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Involvement of Calcium Channels in Depolarization‐Evoked Release of Adenosine from Spinal Cord Synaptosomes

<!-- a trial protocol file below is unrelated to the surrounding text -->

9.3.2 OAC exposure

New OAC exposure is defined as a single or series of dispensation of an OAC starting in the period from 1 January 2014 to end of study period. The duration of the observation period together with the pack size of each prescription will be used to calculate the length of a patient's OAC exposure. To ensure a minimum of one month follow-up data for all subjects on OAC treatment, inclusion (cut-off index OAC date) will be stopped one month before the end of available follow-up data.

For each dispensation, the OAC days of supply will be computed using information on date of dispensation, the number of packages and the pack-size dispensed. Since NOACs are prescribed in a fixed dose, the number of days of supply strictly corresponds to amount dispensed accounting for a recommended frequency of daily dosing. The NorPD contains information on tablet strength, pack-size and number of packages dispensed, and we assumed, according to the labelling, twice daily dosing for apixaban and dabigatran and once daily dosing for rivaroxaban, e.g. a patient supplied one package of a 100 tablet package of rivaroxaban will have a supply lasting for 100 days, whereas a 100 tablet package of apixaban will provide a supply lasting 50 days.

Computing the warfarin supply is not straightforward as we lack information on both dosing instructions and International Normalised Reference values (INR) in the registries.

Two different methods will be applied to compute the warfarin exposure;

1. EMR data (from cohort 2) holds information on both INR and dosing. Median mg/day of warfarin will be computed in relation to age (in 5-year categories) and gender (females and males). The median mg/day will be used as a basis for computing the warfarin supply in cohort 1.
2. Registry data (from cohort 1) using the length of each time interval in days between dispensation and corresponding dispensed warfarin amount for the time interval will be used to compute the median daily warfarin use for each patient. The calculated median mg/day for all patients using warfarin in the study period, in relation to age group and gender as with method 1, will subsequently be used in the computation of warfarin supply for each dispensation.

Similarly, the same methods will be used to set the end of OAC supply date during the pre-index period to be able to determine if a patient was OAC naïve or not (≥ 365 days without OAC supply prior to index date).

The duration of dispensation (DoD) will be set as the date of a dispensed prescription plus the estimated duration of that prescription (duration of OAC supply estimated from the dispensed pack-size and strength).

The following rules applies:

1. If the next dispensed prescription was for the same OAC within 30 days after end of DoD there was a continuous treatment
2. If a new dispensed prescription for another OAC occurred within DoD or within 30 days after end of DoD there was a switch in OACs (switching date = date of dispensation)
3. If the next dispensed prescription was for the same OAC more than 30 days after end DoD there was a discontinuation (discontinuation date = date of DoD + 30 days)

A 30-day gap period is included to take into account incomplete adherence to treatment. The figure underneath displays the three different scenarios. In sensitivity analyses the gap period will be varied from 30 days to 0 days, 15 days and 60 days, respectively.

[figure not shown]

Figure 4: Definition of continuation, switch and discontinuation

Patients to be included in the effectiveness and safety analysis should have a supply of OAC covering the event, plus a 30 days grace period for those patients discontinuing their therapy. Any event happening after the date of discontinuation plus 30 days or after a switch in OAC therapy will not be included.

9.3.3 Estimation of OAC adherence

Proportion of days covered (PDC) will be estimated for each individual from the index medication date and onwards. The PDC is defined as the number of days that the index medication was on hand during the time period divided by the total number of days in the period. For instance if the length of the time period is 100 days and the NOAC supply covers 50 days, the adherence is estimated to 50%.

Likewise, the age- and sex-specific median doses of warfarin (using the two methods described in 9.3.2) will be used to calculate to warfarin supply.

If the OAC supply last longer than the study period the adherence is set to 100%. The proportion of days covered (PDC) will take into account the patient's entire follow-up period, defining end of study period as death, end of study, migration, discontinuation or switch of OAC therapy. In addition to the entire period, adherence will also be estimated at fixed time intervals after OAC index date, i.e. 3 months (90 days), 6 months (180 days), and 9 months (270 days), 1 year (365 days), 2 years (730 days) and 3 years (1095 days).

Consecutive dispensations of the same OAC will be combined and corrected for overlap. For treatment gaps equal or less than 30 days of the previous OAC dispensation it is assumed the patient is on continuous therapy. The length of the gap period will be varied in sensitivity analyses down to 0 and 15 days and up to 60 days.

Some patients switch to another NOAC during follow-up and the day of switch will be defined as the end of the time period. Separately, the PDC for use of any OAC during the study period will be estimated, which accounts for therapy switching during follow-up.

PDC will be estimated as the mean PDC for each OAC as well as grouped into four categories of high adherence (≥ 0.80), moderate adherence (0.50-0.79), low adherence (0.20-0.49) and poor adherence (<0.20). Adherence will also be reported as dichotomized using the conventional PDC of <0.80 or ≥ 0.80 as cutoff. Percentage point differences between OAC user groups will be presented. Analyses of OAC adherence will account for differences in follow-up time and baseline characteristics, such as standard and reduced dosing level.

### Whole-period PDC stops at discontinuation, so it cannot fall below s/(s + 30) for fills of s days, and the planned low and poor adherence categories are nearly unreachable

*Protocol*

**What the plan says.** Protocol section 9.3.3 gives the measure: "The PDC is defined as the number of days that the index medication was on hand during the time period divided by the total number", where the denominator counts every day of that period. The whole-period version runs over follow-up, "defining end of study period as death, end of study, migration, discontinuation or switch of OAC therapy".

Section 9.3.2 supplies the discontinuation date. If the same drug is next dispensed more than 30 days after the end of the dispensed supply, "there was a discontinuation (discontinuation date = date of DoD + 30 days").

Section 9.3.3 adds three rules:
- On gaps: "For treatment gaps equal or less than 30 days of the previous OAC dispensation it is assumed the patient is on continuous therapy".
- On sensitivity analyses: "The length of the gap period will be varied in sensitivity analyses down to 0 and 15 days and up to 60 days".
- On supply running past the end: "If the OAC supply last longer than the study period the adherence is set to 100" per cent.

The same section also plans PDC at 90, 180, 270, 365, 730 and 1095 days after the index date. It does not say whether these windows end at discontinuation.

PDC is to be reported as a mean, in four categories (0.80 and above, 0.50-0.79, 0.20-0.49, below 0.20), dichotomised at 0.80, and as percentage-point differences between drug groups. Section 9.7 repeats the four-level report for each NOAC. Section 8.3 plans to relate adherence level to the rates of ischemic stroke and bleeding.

The potential involvement of L- and N-type voltage-sensitive calcium (Ca2+) channels and a voltage-independent receptor-operated Ca2+ channel in the release of adenosine from dorsal spinal cord synaptosomes induced by depolarization with K+ and capsaicin was examined. Bay K 8644 (10 nM) augmented release of adenosine in the presence of a partial depolarization with K+ (addition of 6 mM) but not capsaicin (1 and 10 microM). This augmentation was dose dependent from 1 to 10 nM and was followed by inhibition of release from 30 to 100 nM. Nifedipine and nitrendipine inhibited the augmenting effect of Bay K 8644 in a dose-dependent manner, but neither antagonist had any effect on release of adenosine produced by K+ (24 mM) or capsaicin (1 and 10 microM). omega-Conotoxin inhibited K(+)-evoked release of adenosine in a dose-dependent manner but had no effect on capsaicin-evoked release. Ruthenium red blocked capsaicin-induced release of adenosine but had no effect on K(+)-evoked release. Although L-type voltage-sensitive Ca2+ channels can modulate release of adenosine when synaptosomes are partially depolarized with K+, N-type voltage-sensitive Ca2+ channels are primarily involved in K(+)-evoked release of adenosine. Capsaicin-evoked release of adenosine does not involve either L- or N-type Ca2+ channels, but is dependent on a mechanism that is sensitive to ruthenium red.

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